The European commission has denied plans for a European civil code. But ‘improving the coherence of legal principles’ sounds rather similar

To say that “the European Commission is taking a long hard look at service contracts” is unlikely to make you choke on your cornflakes.

It is scarcely the most urgent of calls to arms, but nevertheless you should pay attention.

Those with long memories and a close interest in the workings of the European Union will know that the subject of contract law reform has been under constant discussion in European political circles. The European commission published a key paper in 2003, known as the “Action Plan”, and in October last year it produced another, known as“the “Way Forward”.

The Way Forward contained the commission’s further thinking on three measures that had first been discussed in the Action Plan. They are:

  • Improving the present and future acquis in the area of contract law. (“Acquis” refers to the common principles that bind together member states of EU.)
  • Promoting the use of EU-wide standard terms and conditions
  • A non-sector-specific measure called an “optional instrument” in European contract law.
It is true that in the Way Forward, the commission’s thinking on this last measure was described in reassuringly guarded terms. It noted that it was not its intention to propose a European civil code that would harmonise the contract law of member states. But some remained concerned that those emollient words concealed another agenda.

As a legal practitioner with a professional interest in contract law in general (and some direct involvement in handling construction litigation, too) I have been an interested observer and sometime commentator on the political process. In Eurospeak, I am a “stakeholder”.

I have to say that concerns about the broader intentions of the European institutions cannot be dismissed out-of-hand as the fanciful imaginings of a febrile mind. But the debate over “Measure III”, as the optional instrument proposal is known, is an issue for a later date.

The immediate concern is the first measure. In this, the commission’s principal proposal is to develop a common frame of reference (CFR) to improve the coherence of the acquis. The Way Forward said that the CFR would be used as a toolbox. That sounds innocuous enough.

The commission’s thinking was described in reassuringly guarded terms, but some remained concerned that it concealed another agenda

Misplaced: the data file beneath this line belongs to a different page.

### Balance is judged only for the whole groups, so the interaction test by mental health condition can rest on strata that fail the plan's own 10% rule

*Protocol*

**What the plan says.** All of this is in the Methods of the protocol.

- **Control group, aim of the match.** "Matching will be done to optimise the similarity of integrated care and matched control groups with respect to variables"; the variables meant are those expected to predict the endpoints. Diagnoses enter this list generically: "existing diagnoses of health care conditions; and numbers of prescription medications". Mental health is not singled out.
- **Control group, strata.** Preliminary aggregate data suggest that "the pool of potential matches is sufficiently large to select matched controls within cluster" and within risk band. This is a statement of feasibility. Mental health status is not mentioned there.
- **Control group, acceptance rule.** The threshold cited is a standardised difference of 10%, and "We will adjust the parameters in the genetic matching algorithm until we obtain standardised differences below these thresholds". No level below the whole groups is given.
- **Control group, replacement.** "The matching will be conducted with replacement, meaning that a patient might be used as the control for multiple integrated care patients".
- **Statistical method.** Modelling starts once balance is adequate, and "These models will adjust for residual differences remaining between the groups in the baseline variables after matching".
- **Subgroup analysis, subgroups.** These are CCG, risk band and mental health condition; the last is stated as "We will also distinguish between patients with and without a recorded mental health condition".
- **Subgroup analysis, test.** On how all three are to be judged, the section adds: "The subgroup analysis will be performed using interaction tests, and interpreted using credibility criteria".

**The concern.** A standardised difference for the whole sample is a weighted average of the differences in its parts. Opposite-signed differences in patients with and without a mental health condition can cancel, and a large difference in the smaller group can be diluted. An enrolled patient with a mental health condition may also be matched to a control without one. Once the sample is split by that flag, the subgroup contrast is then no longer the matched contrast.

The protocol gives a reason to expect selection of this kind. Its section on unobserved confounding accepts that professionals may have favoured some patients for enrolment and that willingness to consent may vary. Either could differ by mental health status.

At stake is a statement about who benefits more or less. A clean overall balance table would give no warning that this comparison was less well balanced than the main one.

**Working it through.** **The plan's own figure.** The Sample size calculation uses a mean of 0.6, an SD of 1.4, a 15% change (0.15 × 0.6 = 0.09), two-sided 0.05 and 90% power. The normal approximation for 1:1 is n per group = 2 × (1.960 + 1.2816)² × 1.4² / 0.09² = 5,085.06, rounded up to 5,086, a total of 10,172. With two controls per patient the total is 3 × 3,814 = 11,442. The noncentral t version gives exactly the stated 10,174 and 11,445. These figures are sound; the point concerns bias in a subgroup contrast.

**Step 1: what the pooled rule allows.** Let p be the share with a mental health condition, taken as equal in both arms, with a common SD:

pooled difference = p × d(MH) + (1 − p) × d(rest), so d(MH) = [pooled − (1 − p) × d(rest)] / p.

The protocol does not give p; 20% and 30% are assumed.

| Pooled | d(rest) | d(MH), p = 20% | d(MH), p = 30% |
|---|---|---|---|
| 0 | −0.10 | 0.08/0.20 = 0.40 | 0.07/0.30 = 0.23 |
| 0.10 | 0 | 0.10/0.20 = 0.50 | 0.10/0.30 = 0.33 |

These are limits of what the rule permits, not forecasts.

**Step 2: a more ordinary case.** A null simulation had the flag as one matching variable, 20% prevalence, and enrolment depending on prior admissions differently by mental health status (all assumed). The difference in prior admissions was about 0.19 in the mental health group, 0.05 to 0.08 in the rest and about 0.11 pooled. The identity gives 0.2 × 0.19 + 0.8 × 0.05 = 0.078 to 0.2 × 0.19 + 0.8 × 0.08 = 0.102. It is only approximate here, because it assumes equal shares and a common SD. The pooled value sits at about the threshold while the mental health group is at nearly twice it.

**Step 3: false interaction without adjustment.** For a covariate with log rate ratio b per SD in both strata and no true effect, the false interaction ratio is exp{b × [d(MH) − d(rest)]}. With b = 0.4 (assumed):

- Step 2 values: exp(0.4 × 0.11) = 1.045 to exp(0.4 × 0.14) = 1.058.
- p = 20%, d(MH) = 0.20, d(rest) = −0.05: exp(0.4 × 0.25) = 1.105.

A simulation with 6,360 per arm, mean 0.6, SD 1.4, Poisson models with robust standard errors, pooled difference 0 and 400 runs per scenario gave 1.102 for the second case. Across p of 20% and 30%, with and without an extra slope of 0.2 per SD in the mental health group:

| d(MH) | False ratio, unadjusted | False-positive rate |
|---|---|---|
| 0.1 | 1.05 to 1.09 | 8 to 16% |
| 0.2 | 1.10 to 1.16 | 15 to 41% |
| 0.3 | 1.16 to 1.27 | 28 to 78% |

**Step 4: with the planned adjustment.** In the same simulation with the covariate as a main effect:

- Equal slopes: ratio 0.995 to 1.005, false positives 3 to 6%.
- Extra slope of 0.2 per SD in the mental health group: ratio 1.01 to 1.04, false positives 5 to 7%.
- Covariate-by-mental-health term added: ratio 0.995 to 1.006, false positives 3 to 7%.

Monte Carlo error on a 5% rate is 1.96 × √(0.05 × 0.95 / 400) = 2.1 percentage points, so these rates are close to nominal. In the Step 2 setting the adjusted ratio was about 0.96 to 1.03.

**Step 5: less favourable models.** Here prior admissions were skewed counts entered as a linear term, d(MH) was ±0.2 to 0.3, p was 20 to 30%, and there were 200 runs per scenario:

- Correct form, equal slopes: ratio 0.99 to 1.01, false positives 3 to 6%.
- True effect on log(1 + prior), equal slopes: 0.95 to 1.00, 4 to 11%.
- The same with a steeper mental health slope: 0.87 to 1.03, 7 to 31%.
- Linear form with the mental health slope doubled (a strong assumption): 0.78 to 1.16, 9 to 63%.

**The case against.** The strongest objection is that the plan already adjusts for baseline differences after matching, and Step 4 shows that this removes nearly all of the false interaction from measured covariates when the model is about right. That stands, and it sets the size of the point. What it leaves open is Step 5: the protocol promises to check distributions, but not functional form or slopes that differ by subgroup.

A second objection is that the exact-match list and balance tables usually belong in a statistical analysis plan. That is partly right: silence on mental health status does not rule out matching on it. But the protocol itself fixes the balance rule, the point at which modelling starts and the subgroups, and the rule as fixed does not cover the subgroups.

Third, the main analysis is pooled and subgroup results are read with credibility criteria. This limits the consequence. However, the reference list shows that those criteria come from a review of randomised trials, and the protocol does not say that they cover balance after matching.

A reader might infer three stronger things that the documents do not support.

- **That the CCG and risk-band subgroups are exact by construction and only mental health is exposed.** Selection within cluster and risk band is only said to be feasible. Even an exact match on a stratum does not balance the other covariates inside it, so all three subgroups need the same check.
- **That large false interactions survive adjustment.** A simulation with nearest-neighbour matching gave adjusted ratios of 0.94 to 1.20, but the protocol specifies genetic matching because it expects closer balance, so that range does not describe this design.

However, it went on: “The CFR will provide clear definitions of legal terms, fundamental principles and coherent model rules of contract law.”

Now, I can see that definitions of legal terms are readily compatible with the idea of a toolbox, but “statements of fundamental principles”, and the provision of “coherent model rules of contract law” seem well beyond that concept.

The commission has now set up a network of stakeholders (“CFR-net” in Eurospeak) to act as a “reality check” on the work of the CFR. This will take the form of face-to-face meetings between stakeholders and academic researchers to discuss 33 contract-related topics. For reasons that cannot be explored here because of lack of space, the subject of “service contracts” has been chosen as the first workshop topic, to be held next Friday.

To most English lawyers, the term “service contracts” is synonymous with “employment contracts”, but that is not what the term means here. Subject to a few identified exceptions (including, as it happens, employment contracts), it means any contract where one party (the service provider) supplies a service to another (the client). It therefore includes building contracts, civil engineering contracts, surveying contracts, installation contracts and design contracts. Its scope is enormously wide.

Is the industry aware that the definition of legal terms, statements of fundamental principles and even the provision of “coherent model rules” of direct application to its field of activity are being discussed? No, but it ought to be.

Even if a European civil code is not on the agenda, the possibility of an “overlay” of the EU’s “fundamental principles” and “model rules” provides plenty of food for thought. The industry should be aware of what is under way in Brussels, and its implications for construction contracts – before it it is too late.

Michael Patchett-Joyce is a barrister at Monckton Chambers. This column represents the author’s personal views